The story about pins is also famous. In Chapter I, Of the Division of Labor, Smith observes that while an ordinary man could scarcely produce a few pins a day, a pin factory where “One man draws out the wire, another straights it, a third cuts it, a fourth points it, a fifth grinds it at the top for receiving the head… could make among them upwards of forty-eight thousand pins in a day.” Smith notes that the division of labor within the pin factory is not essentially different from the division of labor between different trades, as in the case of the baker and the brewer, or the division of labor between countries, as in the case of French silks and English woolens. The factory workers exchange the product of their labor during the process of the production and the baker and the brewer exchange the product of their labor after the process of production, but division and exchange occur in both cases nonetheless.

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Smith does a good job of drawing the principle of the division of labor out from the story of the pin factory (as the first worker draws the wire), but he doesn’t grind his observation all the way down to a point. Division of labor increases the wealth of nations because it increases the average use value each citizen can produce. 48,000 pins provide more value in use than two pins, and in the hypothetical town of two Mr. Smith and Mr. Keynes can produce more bread and beer as baker and brewer than they can if each both baked and brewed. Education or practice increases use value in the same way; a single experienced pin maker can make many more pins than a single novice. Likewise, technology and tools increase the average ability to produce value: today industrial machines multiply the efficiency of Smith’s pin factory ten-fold. Division of labor is part of a larger principle, the efficiency of production, that Smith glimpsed but did not completely recognize, or simply did not completely write down. In “The Capacity for Production” I will relate how extraordinarily long it took economics to recognize the efficiency of production as an essential constraint, and why fragments of other systems continue to persist today.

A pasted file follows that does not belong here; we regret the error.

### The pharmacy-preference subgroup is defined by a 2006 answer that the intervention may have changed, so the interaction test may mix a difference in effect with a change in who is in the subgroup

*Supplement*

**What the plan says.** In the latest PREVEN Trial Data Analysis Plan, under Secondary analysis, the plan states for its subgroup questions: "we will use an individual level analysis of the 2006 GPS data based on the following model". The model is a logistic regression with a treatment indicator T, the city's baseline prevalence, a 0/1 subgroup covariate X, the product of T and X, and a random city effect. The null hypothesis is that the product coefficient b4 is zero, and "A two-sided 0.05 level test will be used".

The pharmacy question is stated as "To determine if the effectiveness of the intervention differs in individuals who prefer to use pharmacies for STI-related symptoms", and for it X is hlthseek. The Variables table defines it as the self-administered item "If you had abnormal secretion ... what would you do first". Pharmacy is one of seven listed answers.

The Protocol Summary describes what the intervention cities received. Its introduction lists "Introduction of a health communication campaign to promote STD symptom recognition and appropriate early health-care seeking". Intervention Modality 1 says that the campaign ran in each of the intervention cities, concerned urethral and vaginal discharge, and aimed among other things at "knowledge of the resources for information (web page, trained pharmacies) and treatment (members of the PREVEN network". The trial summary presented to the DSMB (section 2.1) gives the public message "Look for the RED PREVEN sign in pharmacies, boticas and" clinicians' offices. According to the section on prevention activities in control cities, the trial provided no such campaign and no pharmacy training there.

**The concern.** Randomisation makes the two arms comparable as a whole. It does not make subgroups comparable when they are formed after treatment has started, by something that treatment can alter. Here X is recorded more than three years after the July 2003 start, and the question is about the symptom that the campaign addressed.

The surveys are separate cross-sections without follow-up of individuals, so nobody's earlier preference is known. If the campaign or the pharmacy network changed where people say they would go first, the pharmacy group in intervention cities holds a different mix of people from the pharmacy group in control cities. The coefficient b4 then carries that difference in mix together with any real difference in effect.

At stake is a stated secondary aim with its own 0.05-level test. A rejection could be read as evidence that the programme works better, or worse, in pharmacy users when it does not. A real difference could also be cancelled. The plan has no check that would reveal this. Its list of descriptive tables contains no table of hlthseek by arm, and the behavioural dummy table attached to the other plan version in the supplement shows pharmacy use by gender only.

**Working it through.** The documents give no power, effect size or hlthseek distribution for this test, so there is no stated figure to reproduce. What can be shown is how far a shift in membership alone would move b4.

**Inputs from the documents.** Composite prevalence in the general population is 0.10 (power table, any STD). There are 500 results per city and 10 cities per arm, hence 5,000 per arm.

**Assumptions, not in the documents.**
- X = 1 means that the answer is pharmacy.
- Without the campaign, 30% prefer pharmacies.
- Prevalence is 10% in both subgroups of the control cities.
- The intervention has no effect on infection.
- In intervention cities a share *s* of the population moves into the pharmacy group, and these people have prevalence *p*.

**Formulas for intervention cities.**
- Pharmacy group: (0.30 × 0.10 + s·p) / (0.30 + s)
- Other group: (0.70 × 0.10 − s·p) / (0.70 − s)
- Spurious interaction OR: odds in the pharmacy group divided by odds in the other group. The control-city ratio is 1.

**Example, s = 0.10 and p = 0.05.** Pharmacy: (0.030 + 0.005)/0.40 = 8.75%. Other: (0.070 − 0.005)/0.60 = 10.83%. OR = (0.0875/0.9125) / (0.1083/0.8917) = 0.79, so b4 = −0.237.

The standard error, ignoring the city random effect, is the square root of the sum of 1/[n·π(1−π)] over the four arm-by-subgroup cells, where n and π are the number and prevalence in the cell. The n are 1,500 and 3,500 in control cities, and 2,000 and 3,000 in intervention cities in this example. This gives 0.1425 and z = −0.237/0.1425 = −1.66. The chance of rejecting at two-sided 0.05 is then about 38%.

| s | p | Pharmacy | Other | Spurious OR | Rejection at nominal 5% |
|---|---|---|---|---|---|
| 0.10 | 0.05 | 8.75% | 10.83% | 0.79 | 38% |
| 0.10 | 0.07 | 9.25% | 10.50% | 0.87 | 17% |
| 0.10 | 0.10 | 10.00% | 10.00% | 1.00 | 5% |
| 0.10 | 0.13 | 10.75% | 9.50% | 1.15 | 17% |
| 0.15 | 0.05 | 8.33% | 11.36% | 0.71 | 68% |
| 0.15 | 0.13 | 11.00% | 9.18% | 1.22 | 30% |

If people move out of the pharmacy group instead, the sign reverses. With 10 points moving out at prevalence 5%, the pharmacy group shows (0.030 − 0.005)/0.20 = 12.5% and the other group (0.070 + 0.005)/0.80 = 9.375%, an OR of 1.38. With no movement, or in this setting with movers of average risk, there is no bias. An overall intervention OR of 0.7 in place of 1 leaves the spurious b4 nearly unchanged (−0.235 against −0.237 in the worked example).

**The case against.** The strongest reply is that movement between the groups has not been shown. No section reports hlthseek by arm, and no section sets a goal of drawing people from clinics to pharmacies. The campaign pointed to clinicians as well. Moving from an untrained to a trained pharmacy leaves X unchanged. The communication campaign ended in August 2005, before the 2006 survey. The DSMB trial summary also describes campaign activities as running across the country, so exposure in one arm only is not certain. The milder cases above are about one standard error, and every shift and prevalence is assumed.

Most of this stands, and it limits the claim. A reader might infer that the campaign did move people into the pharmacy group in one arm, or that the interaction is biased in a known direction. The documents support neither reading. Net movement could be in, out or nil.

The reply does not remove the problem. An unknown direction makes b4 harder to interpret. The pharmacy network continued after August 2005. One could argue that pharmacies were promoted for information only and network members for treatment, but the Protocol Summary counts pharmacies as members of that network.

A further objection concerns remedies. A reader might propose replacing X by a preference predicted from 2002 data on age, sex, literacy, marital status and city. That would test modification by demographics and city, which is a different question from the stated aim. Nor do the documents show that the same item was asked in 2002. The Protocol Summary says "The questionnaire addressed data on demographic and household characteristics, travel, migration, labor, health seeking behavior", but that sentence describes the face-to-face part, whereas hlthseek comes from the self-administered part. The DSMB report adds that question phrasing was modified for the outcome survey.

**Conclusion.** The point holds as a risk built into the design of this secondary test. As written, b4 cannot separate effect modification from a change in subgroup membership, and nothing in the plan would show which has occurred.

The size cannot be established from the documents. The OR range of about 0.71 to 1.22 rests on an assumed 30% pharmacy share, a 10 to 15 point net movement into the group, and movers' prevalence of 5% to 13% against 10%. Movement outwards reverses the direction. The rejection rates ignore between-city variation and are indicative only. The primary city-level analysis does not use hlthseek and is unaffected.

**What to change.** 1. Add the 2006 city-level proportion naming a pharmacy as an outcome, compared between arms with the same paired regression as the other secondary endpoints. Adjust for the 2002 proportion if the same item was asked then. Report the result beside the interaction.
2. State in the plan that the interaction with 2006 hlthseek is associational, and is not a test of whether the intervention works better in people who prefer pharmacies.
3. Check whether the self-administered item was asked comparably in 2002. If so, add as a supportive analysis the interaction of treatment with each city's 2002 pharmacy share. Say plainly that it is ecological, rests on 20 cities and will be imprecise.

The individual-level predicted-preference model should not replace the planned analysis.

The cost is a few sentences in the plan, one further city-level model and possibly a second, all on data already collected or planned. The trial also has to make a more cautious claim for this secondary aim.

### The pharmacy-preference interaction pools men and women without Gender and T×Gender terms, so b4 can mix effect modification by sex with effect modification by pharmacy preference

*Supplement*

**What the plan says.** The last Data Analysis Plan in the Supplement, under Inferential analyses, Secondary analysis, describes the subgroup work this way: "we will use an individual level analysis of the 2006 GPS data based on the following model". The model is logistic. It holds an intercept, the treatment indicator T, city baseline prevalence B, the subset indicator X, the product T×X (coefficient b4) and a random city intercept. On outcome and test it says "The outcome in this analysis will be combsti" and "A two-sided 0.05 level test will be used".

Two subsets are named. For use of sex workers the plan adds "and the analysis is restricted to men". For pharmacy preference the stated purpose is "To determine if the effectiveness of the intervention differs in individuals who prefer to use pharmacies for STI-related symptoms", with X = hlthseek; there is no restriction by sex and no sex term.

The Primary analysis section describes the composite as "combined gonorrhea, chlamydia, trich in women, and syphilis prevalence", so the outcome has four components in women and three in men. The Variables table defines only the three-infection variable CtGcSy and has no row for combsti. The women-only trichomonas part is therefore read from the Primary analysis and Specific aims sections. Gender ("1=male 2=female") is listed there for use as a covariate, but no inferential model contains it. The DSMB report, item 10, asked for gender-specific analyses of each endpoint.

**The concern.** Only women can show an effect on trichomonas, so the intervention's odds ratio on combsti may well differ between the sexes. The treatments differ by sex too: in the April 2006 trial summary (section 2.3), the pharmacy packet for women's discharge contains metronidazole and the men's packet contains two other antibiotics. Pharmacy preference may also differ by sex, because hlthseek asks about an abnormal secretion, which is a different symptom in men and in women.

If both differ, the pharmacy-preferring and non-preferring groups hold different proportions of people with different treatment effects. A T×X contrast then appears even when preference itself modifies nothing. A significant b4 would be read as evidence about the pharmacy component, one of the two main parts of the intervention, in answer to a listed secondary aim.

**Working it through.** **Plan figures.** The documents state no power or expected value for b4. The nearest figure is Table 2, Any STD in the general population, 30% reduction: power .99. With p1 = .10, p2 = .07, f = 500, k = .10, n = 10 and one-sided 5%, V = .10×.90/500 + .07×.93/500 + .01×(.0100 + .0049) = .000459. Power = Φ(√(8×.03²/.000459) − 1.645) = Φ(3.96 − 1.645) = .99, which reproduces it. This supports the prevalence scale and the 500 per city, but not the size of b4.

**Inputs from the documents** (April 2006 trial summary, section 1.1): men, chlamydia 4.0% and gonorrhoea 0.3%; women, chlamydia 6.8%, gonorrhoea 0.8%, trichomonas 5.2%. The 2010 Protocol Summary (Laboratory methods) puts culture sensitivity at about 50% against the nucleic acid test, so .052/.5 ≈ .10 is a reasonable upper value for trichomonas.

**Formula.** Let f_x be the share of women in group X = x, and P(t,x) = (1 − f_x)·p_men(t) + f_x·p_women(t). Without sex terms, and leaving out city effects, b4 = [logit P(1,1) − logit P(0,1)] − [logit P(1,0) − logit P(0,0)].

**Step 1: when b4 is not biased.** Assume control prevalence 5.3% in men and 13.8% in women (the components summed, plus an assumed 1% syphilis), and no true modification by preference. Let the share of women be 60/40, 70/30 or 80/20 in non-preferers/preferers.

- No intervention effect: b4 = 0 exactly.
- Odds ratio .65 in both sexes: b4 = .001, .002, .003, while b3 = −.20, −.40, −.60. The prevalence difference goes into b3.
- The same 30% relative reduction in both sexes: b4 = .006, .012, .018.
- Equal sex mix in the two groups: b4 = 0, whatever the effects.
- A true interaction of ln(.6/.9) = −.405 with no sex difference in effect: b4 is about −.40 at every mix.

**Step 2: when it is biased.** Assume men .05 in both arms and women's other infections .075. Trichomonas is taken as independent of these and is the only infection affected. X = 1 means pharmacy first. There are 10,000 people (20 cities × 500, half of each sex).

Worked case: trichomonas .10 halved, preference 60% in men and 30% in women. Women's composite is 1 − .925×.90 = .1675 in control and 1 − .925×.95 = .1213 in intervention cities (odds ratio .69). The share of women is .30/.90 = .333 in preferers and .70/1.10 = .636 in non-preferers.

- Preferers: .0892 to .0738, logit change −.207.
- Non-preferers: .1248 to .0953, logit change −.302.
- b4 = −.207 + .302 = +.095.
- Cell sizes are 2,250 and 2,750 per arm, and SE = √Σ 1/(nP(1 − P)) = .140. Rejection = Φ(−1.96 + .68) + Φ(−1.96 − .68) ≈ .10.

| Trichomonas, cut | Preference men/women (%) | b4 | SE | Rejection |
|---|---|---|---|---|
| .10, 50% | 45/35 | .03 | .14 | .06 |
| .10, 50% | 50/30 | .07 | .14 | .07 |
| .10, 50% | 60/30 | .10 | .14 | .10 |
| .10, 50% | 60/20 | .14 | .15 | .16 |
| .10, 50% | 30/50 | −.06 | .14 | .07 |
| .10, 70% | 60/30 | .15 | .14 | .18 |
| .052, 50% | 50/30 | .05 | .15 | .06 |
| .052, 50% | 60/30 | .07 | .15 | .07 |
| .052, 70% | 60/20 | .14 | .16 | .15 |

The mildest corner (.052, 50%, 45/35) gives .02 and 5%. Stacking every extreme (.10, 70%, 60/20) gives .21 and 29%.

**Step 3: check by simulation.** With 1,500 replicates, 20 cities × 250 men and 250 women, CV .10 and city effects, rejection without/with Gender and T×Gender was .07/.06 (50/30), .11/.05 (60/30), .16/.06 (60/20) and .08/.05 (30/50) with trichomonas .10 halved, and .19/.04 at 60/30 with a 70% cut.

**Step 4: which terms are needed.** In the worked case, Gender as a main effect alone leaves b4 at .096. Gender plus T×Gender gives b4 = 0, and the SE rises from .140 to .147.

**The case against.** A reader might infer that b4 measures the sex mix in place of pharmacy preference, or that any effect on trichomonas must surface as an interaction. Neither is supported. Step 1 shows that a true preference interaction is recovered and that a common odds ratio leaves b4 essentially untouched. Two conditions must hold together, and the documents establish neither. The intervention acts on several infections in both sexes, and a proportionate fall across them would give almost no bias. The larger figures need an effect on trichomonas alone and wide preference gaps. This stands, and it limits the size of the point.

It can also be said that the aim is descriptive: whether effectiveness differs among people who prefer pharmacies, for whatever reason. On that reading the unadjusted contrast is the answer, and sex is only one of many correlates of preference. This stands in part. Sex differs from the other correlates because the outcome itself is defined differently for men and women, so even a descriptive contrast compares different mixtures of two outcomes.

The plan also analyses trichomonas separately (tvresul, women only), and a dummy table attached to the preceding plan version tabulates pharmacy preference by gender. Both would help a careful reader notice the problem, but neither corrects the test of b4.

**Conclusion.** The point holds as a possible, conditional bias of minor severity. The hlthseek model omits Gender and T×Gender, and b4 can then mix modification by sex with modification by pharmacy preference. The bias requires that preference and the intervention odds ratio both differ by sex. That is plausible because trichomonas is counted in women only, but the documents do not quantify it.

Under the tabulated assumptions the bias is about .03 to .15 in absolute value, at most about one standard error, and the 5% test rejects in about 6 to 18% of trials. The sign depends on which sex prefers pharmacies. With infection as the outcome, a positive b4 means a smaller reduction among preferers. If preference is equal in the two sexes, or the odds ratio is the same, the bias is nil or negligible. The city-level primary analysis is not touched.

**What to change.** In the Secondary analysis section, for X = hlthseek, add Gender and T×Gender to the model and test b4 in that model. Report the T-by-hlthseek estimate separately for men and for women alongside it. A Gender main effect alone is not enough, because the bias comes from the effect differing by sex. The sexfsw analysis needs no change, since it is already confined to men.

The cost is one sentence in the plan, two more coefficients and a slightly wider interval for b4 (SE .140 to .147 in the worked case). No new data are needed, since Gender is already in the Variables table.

The story about boats is often forgotten. Smith begins Chapter III, That the Division of Labor is Limited by the extent of the Market, with the words:
“As it is the power of exchanging that gives occasion to the division of labour, so the extent of this division must always be limited by the extent of that power, or, in other words, by the extent of the market. When the market is very small, no person can have any encouragement to dedicate himself entirely to one employment, for want of the power to exchange all that surplus part of the produce of his own labour, which is over and above his own consumption, for such parts of the produce of other men's labour as he has occasion for.”
Smith uses the next few paragraphs to illustrate his point by describing an isolated village in the Scottish Highlands, and then suddenly he pivots and starts talking about boats.

“As by means of water-carriage a more extensive market is opened to every sort of industry than what land-carriage alone can afford it, so it is upon the sea-coast, and along the banks of navigable rivers, that industry of every kind naturally begins to subdivide and improve itself...”